I began to collect more of them. I remember taking my little turntable, hi-fi, the portable record player and putting it in the garage, beginning to play records for friends. They would come over, we’d be getting our bikes ready to go out for a bike ride, and they’d say, “Oh no, we got to listen to a couple of records, come on man.” I would play a Beatles song or a Rolling Stones song.

It really started with my love for a 7" piece of vinyl. Vinyl, to this day, is something I collect, I play. Some Sunday mornings, I pull out the Velvet Underground and go and sit, and don’t do anything but a little yoga and listen to a record. It could be Radiohead or it could be a Frankie Knuckles record... Music comes in all flavors in my life. It’s always been about that variety. While maybe I love the sound of a guitar, I love the sound of a voice, a great live rock band, there’s nothing better than a really fine-tuned DJ set. Goes back to the 7" record.

A Saturday night at the Warehouse was pure magic. It was another planet. It was another dimension.

You mentioned Frankie. You mentioned the fine-tuned DJ set. Smartbar is a world-renowned venue. What inspired you to open smartbar, before opening the current location of smartbar/Metro?

That is the easiest question you’re going to ask me all day long, because I went as a patron, as a disciple or as a follower to the Warehouse to hear this young DJ do his thing. A Saturday night at the Warehouse was pure magic. It was another planet. It was another dimension. What I took from that was not the way it sounded, not the way it looked, but the way it felt, and I knew the way a good party or a good event felt. That was my goal: How could I recreate how that felt? If I could deliver that to 100 people, to 50 people, or 500 people. At that time, my goal was to have something feel just the way, what Robert [Williams] and Frankie had put together at three, four, five in the morning on a Saturday night in the middle of nowhere. I knew what it felt like.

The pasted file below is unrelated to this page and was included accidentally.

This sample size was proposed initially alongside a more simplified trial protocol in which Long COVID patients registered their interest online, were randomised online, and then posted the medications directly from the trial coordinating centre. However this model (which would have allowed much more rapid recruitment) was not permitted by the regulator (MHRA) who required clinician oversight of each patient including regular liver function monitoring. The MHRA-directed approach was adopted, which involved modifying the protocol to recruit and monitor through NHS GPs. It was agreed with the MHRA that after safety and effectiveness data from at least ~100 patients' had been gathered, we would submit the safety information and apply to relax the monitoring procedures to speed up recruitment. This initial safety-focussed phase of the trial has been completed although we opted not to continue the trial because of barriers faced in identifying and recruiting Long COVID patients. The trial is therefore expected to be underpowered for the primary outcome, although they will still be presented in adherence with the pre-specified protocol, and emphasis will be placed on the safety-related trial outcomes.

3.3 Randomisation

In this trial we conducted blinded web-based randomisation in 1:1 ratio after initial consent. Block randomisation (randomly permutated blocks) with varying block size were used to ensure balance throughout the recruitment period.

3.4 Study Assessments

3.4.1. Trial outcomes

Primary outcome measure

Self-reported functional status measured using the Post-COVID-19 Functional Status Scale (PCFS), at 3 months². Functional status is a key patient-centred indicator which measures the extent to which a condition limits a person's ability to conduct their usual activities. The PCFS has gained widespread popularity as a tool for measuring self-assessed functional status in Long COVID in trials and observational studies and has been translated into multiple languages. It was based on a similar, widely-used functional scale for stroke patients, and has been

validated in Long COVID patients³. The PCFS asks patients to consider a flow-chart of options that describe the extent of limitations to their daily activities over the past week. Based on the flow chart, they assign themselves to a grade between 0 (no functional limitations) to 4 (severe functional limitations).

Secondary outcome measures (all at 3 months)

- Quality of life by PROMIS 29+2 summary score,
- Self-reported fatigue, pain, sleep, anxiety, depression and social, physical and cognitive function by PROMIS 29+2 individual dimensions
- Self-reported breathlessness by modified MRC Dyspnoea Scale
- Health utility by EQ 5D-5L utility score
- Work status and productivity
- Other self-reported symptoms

And, Frankie, since you opened this place, played at least once a year, every year?

My relationship with Frankie Knuckles was pure joy. He knew I was a fan. He knew how much I admired him as a DJ, but also we got to know each other. I rented The Power Plant from him to do a party for the anniversary, I think the tenth anniversary of Wax Trax! Records, here in Chicago. There was a financial relationship, a commerce relationship, but also an artistic relationship. I’m maybe most proud of this, because he and I had a 30 plus year relationship, business and artistic.